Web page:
On Tuesday (Nov 17, 2020), I decided to activate South Mountains State Park (K-2753) for the Parks On The Air (POTA) program. As with my activation at Lake James the day before, it was impromptu. Basically, the weather was beautiful, so I couldn’t resist.
In fact, the weather was so nice, on my way to South Mountains I passed by Bakers Mountain County Park and hiked their full trail including the summit. While on that hike, I ran into Kenneth (W4KAC) who had just activated Bakers Mountain for Summits On The Air (SOTA). This was a bit of serendipity because I, too, plan to activate Baker’s Mountain for SOTA and Kenneth provided some great details for finding the summit (which is not actually on the park grounds). It was great running into a fellow QRPer and talking shop, too! I hope to meet Kenneth again in the field.
I arrived at South Mountains State Park mid-afternoon and set up near one of their large covered picnic shelters.
Although I’ve activated South Mountains State Game Land numerous times in the past, I’ve never activated the actual park. The last time I popped by the park, there was already another ham there in the middle of an activation, so I moved to the adjoining game land that day.
South Mountains State Park is a very popular park–indeed, it’s currently the second most activated park in North Carolina. Although I didn’t realize it at the time because I had no internet access, there was actually another operator somewhere at the park on the air at the same time I was.
- Elecraft KX1 Field Kit (including connectors, paddles, and random wire antenna/counterpoise)
- Icom IC-705
- Elecraft T1 ATU
- Chameleon CHA MPAS Lite
- CW Morse “Pocket Paddle”
- Bioenno 6 aH LiFePo Battery
- Ham Radio Workbench DC Distribution Panel
On the Air
Once again, I set up the Chameleon CHA MPAS Lite vertical antenna for this quick activation.
Besides being such a quick and easy antenna to deploy, I love how stealthy it is, essentially disappearing against a background of trees.
As you might imagine, activating a park while someone else is also activating it is not ideal. At the time, I couldn’t figure out why contacts were coming in so slowly, but no doubt many hunters probably thought they’d already worked me because they worked the other activator.
In the end, though, my biggest problem at South Mountains was the fact my battery died in the Elecraft T1 ATU after finding a match on the 20 meter band. A 9 volt battery should last months in the T1, but the battery I put in it several weeks ago had already been used in another device for a few months. I had meant to replace it with a fresh cell. I actually packed a new 9V battery in my main radio pack, but I didn’t have it with me on this trip because both South Mountains and Lake James were unplanned activations.
I spent a good half an hour on the 20 and 30 meter bands where I had a decent match, but only logged three or four hunters. Conditions were not ideal on the higher bands.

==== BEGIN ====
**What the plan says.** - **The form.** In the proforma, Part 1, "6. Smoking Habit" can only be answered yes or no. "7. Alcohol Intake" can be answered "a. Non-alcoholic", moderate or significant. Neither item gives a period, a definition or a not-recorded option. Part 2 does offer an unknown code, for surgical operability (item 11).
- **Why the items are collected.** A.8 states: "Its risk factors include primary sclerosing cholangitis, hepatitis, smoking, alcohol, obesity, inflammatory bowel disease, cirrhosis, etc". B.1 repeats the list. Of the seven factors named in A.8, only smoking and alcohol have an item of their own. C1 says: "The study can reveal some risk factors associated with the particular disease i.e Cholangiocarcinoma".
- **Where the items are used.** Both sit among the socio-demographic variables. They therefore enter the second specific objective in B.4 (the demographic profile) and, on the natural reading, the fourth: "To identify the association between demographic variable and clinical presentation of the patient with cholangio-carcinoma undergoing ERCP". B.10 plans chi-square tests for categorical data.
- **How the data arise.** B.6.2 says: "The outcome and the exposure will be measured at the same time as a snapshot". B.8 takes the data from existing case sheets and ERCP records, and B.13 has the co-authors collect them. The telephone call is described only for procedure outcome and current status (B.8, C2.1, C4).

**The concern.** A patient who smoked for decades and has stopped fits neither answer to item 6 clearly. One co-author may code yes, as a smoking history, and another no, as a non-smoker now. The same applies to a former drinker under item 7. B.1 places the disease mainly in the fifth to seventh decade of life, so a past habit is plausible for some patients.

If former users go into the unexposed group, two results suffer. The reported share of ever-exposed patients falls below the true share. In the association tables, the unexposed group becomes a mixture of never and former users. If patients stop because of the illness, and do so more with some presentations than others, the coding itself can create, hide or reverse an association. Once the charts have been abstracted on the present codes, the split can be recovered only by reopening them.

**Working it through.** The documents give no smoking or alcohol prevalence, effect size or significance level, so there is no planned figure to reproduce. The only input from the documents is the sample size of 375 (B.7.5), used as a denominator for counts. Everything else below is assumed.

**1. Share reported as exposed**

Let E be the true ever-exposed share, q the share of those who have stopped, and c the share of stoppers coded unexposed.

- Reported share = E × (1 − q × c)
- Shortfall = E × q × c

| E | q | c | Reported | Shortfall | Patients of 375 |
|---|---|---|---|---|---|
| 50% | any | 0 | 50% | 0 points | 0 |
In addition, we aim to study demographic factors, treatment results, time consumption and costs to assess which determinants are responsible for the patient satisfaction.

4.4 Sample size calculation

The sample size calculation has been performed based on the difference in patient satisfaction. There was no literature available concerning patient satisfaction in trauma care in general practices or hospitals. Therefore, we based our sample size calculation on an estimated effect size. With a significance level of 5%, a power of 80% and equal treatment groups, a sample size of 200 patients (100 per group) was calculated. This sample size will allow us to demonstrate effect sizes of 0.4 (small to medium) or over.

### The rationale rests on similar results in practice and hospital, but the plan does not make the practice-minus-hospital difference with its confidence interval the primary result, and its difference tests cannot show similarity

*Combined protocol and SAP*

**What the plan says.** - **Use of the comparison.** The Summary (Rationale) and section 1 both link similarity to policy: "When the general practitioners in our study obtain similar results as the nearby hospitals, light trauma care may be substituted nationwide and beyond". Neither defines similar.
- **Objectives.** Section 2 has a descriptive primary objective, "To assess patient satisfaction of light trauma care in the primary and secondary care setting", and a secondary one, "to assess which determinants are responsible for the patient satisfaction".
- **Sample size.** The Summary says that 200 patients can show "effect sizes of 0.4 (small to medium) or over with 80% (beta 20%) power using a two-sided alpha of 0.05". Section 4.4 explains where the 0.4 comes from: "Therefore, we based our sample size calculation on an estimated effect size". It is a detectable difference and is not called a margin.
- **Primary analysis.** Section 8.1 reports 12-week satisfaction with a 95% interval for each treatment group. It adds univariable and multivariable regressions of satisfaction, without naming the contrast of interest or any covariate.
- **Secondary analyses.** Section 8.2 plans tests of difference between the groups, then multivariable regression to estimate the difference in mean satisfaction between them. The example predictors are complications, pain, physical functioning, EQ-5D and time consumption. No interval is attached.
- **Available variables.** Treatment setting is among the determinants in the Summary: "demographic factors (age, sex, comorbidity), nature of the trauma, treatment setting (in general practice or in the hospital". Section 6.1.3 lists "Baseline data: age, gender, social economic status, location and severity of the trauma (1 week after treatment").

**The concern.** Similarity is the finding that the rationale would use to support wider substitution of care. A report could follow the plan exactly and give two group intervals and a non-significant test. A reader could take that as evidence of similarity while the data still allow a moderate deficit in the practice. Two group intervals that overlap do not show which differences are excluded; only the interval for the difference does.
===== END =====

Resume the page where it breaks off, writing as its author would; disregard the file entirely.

I really needed to move down to the 40 meter band knowing it would be more productive, but I had no way to find a match for the IC-705. (Lesson learned: I’ll never again leave home without my Emtech ZM-2 as a backup!).
Fortunately, I remembered I had the Elecraft KX1 field kit. The KX1 now permanently lives in my car so I know I always have a complete radio kit for impromptu field activations.
The KX1 has a built in ATU, but it’s not as robust and versatile as the T1 or the internal ATUs in the KX2 or KX3.
I tried loading 40 meters and got a 2.5:1 match. I’m sure the KX1 would have plugged along, but I don’t like pushing much over 2:1 when I don’t have to.
After tinkering with the CHA MPAS Lite counterpoise for ten minutes, I finally found a length that, if half suspended, allowed the KX1’s internal tuner to achieve a 1.9:1 match. Good enough!
I started calling CQ on 40 meters and within a few minutes, I logged a total of 12 contacts.
The KX1 saved my bacon that Tuesday!
All in all, I really enjoyed the time at South Mountains State Park. It was beautiful weather and I had an idea spot to set up and operate. I’ll certainly come back here in the future.
I’ve also decided that I’m going to start packing a resonant antenna option in the car with my KX1 field kit. It’s only this year that I started using multi-band and random wire antennas that require an ATU; they are mighty convenient indeed, but it’s always nice to have a resonant option on hand as well.
3 thoughts on “POTA Field Report: One antenna and two transceivers at South Mountains State Park (K-2753)”
What is the orange stand you have attached under the IC-705?
So enjoy your posts. Just got a 705, but had to send it back since there was some obstruction in the mic jack that would not allow the plug to go in all the way. I did get my Elecraft T1.
I Always wonder why people want to use an antenna which needs tuning, why not use a linked dipole which can be trimmed at home for best SWR and used by default in the field. I understand there is not always enough space for such an antenna but then there are other alternatives then your MPAS which again needs a tuner…. .. In the US the make splendid MP1 antennas which you tune by hand and and do a lot of bands, same for the HF_P1 which is made in Europe.
The Difona antenna HF-P1 has already made my day plenty of times.
Great question. The answer is actually pretty long so I think’ll I’ll make a post with a reply. Stay tuned!